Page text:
RMS gain: the Frobenius norm
Peak gain: the largest singular value norm
We saw how a matrix (say, ) induces, via the matrix-vector product, a linear map . Here, is an input vector and is the output. The mapping (that is, ) could represent a linear amplifier with input an audio signal and output another audio signal .
Now, assume that there is some noise in the vector : the actual input is , where is an error vector. This implies that there will be noise in the output as well: the noisy output is , so that the error on the output due to noise is . How could we quantify the effect of input noise on the output noise?
One approach is to try to measure the norm of the error vector, . Obviously, this norm depends on the noise , which we do not know. So we will assume that can take values in a set. We need to come up with a single number that captures in some way the different values of when spans that set. Since scaling simply scales the norm accordingly, we will restrict the vectors to have a certain norm, say .
Clearly, depending on the choice of the set, the norms we use to measure norm lengths, and how we choose to capture many numbers with one, etc, we will obtain different numbers.
Let us first assume that the noise vector can take a finite set of directions, specifically the directions represented by the standard basis,. Then let us look at the average of the squared error norm:
where stands for the -th column of . The quantity above can be written as , where
is the Frobenius norm of .
The function turns out to satisfy the basic conditions of a norm in the matrix space . In fact, it is the Euclidean norm of the vector of length formed with all the coefficients of . Further, the quantity would remain the same if we had chosen any orthonormal basis other than the standard one.
The Frobenius norm is useful to measure the RMS (root-mean-square) gain of the matrix, its average response along given mutually orthogonal directions in space. Clearly, this approach does not capture well the variance of the error, only the average effect of noise.
The computation of the Frobenius norm is very easy: it requires about flops.Matlab syntax
>> frob_norm = norm(A,'fro');
To try to capture the variance of the output noise, we may take a worst-case approach.
Let us assume that the noise vector is bounded but otherwise unknown. Specifically, all we know about is that , where is the maximum amount of noise (measured in Euclidean norm). What is then the worst-case (peak) value of the norm of the output noise? This is answered by the optimization problem
measures the peak gain of the mapping , in the sense that if the noise vector is bounded in norm by , then the output noise is bounded in norm by . Any vector which achieves the maximum above corresponds to a direction in input space that is maximally amplified by the mapping .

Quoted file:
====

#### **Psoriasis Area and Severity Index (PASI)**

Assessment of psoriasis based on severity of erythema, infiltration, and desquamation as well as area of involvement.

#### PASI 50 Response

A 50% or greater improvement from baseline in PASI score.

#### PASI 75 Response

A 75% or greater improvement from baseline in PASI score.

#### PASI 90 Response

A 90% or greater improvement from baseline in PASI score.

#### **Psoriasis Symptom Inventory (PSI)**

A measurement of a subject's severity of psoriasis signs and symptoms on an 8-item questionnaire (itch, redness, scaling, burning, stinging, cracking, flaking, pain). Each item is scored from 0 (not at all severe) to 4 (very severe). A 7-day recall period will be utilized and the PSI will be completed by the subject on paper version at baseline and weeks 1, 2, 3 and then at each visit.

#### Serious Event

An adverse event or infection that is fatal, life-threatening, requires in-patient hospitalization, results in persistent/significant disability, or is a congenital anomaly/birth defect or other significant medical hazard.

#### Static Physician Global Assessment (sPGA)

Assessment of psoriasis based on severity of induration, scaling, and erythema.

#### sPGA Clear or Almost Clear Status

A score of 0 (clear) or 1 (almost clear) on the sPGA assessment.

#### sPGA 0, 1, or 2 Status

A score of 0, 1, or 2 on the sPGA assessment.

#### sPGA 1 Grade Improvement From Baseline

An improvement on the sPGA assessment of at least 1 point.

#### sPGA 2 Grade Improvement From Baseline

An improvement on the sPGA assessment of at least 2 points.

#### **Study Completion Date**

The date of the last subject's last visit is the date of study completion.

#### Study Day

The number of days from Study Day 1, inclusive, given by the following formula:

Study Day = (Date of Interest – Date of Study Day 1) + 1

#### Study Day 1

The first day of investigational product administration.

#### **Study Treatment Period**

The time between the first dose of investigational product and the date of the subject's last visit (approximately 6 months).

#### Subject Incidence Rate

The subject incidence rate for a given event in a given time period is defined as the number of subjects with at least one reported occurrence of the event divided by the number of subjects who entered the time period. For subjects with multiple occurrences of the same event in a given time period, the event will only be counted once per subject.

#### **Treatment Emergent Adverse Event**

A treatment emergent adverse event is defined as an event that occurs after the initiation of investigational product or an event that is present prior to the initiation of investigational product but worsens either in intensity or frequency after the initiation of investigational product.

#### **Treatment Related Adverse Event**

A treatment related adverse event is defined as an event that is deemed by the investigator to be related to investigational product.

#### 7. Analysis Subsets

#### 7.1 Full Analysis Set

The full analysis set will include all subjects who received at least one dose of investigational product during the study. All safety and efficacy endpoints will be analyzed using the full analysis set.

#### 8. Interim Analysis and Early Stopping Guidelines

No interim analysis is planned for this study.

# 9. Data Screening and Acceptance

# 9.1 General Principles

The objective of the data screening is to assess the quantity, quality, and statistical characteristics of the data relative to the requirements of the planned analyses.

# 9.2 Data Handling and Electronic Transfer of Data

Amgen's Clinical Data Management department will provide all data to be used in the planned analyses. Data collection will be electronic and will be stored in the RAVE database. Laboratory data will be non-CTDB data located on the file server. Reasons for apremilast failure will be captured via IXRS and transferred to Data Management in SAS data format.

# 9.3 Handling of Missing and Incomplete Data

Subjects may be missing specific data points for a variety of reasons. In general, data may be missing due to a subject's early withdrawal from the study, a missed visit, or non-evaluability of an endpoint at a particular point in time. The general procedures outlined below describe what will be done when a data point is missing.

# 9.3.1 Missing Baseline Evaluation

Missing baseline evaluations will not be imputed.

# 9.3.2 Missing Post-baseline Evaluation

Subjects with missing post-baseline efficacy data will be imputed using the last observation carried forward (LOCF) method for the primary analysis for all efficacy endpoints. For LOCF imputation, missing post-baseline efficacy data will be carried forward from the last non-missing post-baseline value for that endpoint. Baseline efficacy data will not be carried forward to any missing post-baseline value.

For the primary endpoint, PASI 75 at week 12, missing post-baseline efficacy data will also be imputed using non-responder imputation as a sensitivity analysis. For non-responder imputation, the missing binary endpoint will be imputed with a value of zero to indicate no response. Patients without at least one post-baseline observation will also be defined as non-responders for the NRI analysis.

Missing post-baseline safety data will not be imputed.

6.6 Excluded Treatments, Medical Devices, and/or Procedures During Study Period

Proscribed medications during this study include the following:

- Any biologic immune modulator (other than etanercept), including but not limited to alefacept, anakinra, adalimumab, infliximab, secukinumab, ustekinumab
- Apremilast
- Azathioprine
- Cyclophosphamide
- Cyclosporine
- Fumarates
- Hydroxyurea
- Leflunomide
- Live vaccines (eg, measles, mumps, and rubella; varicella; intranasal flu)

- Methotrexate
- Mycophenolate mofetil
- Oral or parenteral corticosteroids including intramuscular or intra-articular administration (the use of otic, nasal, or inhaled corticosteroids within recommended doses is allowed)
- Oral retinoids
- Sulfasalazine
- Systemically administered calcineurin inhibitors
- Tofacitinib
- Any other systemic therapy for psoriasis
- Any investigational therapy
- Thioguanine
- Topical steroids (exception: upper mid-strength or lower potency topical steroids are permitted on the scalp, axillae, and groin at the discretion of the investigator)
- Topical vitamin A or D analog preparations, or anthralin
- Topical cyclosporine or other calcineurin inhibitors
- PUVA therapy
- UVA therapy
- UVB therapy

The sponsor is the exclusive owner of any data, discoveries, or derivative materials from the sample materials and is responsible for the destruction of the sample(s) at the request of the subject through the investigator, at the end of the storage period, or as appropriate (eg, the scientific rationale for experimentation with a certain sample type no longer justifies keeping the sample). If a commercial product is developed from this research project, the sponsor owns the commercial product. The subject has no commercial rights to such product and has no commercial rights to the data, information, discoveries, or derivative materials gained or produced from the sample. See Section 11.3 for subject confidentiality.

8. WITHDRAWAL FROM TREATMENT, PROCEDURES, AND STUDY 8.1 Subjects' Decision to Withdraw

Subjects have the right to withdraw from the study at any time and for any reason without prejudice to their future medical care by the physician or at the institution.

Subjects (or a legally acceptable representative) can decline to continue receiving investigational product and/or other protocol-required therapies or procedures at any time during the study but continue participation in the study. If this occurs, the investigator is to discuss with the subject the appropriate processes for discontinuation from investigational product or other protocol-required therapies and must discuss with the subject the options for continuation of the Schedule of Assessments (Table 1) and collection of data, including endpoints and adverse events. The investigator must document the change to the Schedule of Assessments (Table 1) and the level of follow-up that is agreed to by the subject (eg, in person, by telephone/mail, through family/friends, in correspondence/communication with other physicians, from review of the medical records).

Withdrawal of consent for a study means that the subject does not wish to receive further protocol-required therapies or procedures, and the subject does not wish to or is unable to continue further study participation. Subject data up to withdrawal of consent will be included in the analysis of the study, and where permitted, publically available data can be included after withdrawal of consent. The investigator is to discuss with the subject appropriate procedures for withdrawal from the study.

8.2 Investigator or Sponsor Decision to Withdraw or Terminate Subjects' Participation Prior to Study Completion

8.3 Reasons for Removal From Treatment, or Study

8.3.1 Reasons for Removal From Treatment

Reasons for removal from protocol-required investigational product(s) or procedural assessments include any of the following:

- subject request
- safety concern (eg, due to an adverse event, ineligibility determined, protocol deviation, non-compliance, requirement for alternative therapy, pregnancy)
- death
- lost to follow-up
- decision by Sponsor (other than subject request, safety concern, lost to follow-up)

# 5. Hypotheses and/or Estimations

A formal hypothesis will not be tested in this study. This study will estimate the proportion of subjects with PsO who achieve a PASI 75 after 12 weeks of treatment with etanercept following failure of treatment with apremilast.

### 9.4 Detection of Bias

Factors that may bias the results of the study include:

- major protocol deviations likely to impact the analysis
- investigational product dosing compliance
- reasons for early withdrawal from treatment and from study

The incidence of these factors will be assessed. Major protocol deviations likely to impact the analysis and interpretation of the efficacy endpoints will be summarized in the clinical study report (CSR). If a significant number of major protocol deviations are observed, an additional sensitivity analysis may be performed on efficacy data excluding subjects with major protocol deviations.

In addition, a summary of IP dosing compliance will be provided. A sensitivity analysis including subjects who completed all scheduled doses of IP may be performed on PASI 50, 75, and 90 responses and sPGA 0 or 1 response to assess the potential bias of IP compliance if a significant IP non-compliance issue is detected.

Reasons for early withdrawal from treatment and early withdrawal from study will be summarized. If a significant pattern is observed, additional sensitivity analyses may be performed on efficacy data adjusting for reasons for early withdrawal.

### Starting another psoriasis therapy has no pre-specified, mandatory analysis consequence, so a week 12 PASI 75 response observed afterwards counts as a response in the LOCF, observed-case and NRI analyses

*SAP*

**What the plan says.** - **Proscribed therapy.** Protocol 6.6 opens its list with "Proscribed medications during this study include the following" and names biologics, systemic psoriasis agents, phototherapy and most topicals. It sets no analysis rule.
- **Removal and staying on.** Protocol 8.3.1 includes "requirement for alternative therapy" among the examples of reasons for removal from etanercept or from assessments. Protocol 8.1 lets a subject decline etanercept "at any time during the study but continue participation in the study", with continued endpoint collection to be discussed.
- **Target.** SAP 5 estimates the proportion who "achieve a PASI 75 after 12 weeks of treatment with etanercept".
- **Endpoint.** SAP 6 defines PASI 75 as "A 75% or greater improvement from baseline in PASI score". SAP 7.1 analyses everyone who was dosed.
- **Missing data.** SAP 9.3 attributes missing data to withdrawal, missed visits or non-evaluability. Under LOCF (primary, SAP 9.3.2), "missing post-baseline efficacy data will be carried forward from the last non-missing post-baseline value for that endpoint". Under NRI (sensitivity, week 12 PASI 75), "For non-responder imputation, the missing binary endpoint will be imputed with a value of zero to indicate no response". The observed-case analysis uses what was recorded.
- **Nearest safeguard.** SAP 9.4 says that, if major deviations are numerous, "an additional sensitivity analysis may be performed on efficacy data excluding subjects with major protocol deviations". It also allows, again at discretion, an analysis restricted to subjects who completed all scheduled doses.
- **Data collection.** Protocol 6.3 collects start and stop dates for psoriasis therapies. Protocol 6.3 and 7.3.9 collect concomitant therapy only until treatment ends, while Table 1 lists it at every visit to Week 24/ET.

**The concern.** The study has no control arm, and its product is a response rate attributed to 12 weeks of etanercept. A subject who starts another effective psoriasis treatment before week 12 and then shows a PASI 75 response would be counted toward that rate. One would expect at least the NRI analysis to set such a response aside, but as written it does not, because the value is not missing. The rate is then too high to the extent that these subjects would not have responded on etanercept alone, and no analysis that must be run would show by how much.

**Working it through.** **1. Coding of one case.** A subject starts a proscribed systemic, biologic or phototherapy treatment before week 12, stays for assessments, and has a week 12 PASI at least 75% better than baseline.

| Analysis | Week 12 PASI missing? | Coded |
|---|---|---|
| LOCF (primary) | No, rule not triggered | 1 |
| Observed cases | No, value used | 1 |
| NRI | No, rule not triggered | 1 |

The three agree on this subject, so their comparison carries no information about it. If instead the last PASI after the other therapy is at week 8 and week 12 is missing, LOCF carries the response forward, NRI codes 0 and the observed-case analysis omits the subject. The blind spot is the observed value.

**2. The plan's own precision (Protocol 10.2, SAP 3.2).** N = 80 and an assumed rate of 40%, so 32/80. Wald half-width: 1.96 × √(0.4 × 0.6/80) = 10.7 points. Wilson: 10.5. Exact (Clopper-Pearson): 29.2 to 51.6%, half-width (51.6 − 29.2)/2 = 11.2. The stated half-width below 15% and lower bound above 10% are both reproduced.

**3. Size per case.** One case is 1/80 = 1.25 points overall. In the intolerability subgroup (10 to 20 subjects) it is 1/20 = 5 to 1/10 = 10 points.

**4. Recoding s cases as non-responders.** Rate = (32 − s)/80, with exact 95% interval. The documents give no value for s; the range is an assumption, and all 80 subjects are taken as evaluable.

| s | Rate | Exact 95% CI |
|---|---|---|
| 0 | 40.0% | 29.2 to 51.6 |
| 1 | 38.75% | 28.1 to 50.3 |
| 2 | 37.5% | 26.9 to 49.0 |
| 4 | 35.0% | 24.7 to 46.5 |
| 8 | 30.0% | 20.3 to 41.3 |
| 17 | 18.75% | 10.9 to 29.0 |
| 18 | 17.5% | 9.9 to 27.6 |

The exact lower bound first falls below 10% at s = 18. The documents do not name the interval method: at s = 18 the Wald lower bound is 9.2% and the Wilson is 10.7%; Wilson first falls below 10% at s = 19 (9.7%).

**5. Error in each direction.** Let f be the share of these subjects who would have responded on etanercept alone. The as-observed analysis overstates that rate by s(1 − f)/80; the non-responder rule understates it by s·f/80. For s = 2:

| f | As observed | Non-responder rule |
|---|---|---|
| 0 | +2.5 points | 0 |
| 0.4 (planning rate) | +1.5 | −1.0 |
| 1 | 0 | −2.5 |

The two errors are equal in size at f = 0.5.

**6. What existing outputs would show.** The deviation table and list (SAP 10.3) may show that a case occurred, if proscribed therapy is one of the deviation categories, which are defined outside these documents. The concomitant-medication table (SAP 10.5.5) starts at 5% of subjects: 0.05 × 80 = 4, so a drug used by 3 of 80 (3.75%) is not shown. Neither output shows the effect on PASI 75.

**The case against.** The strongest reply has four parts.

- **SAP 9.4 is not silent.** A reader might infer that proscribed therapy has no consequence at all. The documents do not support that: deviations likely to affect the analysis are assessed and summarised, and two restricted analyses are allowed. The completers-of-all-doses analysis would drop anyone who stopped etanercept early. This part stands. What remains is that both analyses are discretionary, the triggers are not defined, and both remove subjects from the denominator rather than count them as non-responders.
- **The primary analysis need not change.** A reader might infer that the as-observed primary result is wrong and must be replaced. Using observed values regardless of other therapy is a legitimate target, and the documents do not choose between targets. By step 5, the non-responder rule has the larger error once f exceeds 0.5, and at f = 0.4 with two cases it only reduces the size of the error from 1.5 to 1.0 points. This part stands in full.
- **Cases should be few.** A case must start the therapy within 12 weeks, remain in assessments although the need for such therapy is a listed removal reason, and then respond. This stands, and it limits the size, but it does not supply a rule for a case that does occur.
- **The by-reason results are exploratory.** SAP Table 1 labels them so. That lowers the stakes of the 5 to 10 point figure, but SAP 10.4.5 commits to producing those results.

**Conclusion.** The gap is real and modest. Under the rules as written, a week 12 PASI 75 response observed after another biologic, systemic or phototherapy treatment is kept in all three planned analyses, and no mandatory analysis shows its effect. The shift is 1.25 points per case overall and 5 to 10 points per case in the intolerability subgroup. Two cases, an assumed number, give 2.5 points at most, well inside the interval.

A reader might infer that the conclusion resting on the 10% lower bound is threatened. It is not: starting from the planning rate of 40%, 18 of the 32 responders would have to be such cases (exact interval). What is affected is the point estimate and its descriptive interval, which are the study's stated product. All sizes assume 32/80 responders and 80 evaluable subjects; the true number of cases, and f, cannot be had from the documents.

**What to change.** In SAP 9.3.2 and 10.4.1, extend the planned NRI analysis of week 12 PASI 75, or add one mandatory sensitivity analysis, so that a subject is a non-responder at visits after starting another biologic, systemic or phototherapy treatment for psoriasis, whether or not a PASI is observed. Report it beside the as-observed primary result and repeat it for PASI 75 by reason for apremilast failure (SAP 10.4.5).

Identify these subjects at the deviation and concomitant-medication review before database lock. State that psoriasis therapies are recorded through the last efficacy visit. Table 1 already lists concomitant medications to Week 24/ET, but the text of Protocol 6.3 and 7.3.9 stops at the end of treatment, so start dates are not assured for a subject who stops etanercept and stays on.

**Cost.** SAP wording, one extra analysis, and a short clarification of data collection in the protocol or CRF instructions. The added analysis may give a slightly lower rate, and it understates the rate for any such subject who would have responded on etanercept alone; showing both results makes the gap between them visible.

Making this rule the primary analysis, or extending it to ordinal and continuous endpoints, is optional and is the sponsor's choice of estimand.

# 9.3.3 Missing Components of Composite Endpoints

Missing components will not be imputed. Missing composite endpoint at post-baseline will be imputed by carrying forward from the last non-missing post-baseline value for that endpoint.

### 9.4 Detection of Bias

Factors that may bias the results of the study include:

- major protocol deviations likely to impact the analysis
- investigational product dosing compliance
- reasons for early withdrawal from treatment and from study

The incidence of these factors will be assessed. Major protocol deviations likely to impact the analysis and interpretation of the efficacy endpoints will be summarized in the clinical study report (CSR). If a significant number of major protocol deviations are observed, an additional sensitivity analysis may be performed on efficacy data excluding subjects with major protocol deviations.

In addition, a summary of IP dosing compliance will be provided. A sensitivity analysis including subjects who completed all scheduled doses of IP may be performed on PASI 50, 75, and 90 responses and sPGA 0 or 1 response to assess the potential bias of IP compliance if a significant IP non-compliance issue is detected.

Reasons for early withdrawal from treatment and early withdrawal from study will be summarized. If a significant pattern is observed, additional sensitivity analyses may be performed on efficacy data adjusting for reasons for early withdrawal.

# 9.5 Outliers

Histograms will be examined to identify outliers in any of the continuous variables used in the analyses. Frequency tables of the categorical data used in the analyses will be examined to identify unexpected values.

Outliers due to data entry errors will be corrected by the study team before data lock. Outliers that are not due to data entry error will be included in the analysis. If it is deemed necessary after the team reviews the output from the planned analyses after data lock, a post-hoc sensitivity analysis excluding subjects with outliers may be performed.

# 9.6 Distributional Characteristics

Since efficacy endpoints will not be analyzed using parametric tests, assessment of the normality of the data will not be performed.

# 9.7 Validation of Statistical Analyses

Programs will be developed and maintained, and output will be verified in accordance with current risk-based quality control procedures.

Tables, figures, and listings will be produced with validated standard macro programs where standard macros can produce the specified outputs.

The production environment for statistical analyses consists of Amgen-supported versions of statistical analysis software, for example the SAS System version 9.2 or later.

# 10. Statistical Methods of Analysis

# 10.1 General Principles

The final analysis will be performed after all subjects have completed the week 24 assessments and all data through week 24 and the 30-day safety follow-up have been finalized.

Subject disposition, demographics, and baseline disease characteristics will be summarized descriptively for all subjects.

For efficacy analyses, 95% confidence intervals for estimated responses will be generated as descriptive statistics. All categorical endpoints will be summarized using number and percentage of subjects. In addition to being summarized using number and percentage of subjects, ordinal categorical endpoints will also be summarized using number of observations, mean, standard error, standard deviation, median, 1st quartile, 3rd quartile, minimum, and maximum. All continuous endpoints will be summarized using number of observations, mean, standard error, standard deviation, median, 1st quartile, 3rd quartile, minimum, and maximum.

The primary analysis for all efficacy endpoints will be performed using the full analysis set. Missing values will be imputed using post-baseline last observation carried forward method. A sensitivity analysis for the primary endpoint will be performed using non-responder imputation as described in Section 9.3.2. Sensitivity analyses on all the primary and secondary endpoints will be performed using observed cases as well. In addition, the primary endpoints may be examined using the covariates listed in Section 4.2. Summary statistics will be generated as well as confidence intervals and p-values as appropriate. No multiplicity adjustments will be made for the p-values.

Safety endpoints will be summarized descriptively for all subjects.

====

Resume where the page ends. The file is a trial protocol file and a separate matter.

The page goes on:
The computation of the largest singular value norm of a matrix is not as easy as with the Frobenius norm. Hovewer, it can be computed with linear algebra methods seen here, in about flops. While it is more expensive to compute than the Frobenious norm, it is also more useful because it goes beyond capturing the average response to noise.Matlab syntax
>> lsv_norm = norm(A);
Many other matrix norms are possible, and sometimes useful. In particular, we can generalize the notion of peak norm by using different norms to measure vector size in the input and output spaces. For example, the quantity
measures the peak gain with inputs bounded in maximum norm, and outputs measured with the -norm.
The norms we have just introduced, the Frobenius and largest singular value norms, are the most popular ones, and are easy to compute. Many other norms are hard to compute.
Assume for example that we are trying to estimate a matrix , and came up with an estimate . How can we measure the quality of our estimate? One way is to evaluate by how much they differ when they act on the standard basis. This leads to the Frobenius norm.
Another way is to look at the difference in the output:
when runs the whole space. Clearly, we need to scale, or limit the size, of , otherwise the difference above may be arbitrarily big. Let's look at the worst-case difference when satisfies . We obtain
which is the largest singular value norm of the difference .
Let us try to visualize the data set by projecting it on a single line passing through the origin. The line is thus defined by a vector , which we can without loss of generality assume to be of Euclidean norm . The data points, when projected on the line, are turned into real numbers , .
It can be argued that a good line to project data on is one which spreads the numbers as much as possible. (If all the data points are projected to numbers that are very close, we will not see anything, as all data points will collapse to close locations.)
We can find a direction in space which accomplishes this, as follows. The average of the numbers is
while their variance is
The direction of maximal variance is found by computing the LSV norm of
(It turns out that this quantity is the same as the LSV norm of itself.)